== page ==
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Genre Thriller
Year: 2008

Killshot was originally intended for Tony Scott with Robert De Niro and Quentin Tarantino in the shoes of Armand and Richie. The long-awaited release of Killshot features Mickey Rourke and Joseph Gordon-Levitt, who star opposite Diane Lane and Thomas Jane. The cast is strong on paper and the performances are what carries this crime/thriller based on the novel by Elmore Leonard. It’s Rourke’s portrayal of “The Blackbird” that overshadows excellent turns by Gordon-Levitt and Lane. While Thomas Jane (The Mist) and Rosario Dawson (25th Hour) support the big three with more than competent roles. Killshot has elements from some contemporary crime/thrillers… Rosario Dawson’s role is a reflection of her performance opposite Edward Norton in Spike Lee’s 25th Hour. Armand is played with a similar vindiction to Javier Bardem’s Anton. While the relationship dynamic and role of Wayne Colson has similarities with A History of Violence. While this crime/thriller embodies these parallels it still manages to come across as an original.

The film hinges on its performances with mistaken identity and an ensuing cat-and-mouse game providing the thrills. The tension and assassin’s philosophy behind this movie is fascinating. The title provides the platform for many echoes of making your shot count, and the ensuing irony delivers a strong finish. However, the film is unevenly paced and seems like an imitation of what Tony Scott, Robert De Niro and Quentin Tarantino would have delivered, with the exception of Rourke. His cold, calculated presence is chilling and the Native American heritage of his character adds a spirtual dimension to his brooding eyes. He’s the complete opposite of Gordon-Levitt, whose frenetic performance is like he’s playing Tarantino playing Richie. Diane Lane contributes a sterling effort as Carmen Colson, which would’ve been even more compelling without Rourke’s scene-grabbing.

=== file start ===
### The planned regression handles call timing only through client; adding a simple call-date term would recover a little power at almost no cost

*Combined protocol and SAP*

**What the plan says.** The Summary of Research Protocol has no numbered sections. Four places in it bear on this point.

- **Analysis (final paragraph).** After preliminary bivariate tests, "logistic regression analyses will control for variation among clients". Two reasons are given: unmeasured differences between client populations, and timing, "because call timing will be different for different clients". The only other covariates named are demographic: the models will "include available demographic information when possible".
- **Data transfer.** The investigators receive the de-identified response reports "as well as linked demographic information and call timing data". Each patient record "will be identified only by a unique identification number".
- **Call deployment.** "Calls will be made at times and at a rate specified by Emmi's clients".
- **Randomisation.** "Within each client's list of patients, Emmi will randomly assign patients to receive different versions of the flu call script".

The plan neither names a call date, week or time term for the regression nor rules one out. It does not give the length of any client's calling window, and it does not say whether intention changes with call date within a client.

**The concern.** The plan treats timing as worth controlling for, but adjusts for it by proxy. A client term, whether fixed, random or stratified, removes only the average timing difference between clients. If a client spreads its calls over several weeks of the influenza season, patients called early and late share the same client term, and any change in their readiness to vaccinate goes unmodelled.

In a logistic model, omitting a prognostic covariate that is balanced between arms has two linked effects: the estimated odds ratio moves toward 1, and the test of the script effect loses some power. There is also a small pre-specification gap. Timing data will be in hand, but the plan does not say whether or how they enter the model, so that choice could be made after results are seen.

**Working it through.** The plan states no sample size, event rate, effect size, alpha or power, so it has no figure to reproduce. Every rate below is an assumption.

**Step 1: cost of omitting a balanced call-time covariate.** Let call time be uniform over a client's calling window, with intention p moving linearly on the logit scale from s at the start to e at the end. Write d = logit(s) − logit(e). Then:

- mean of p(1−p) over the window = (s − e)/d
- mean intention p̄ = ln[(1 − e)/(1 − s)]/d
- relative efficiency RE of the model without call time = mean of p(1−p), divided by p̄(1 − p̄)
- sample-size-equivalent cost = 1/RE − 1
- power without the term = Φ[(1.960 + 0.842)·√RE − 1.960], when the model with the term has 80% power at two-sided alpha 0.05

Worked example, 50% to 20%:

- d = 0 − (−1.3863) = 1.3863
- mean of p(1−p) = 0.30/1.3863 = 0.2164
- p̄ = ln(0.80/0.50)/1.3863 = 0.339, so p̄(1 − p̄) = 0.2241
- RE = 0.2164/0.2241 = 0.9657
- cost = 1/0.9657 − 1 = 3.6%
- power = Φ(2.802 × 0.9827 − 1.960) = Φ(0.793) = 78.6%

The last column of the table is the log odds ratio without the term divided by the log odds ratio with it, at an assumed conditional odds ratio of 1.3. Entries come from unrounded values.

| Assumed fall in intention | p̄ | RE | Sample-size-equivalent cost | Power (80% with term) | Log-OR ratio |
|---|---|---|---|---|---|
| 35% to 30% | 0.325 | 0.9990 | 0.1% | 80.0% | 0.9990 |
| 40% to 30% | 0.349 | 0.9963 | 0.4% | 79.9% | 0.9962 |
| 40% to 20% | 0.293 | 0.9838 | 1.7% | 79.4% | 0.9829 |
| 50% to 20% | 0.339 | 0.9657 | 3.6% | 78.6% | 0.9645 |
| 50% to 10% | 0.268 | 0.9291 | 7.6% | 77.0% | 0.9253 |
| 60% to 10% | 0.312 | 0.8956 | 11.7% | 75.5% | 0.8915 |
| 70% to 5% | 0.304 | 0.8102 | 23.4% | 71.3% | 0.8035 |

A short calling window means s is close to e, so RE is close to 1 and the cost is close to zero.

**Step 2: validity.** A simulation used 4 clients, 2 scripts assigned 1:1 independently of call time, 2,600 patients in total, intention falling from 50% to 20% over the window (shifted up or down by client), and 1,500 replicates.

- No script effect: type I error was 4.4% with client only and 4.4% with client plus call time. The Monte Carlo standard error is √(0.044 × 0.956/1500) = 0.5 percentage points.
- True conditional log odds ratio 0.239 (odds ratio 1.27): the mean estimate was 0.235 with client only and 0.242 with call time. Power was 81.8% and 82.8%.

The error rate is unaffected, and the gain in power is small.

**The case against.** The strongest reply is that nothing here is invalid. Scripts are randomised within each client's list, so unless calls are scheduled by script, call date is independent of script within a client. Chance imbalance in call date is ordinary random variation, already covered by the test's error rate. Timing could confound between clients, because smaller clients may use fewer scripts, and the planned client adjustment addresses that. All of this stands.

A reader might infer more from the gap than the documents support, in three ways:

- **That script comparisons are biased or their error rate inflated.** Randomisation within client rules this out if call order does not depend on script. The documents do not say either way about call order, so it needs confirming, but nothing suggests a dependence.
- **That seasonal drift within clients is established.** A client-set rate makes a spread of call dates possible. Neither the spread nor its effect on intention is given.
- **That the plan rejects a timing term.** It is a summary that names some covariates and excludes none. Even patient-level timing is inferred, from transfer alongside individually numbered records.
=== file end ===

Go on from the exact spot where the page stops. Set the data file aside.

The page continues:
The film does run about 15 minutes shy and suspense substitutes for violence. The metaphor of the duck hunt underpins the narrative, and also provides a nice whiplash. However, the gravity of the film only really makes an impact on the home stretch. Once the punch has been delivered, the film runs out of gas. What remains is that the enigma of Mickey Rourke should be your primary reason to see Killshot. John Madden’s direction elevates the drama of this piece, but the thriller aspects of this film don’t seem to live up to the strong title. Killshot is grounded in reality and doesn’t have the same budget or cross-country chases as a Shooter. So if you can appreciate dramatic weight in favour of blood and elaborate escape scenes, then rest your crosshair on Killshot.

The bottom line: Intense.

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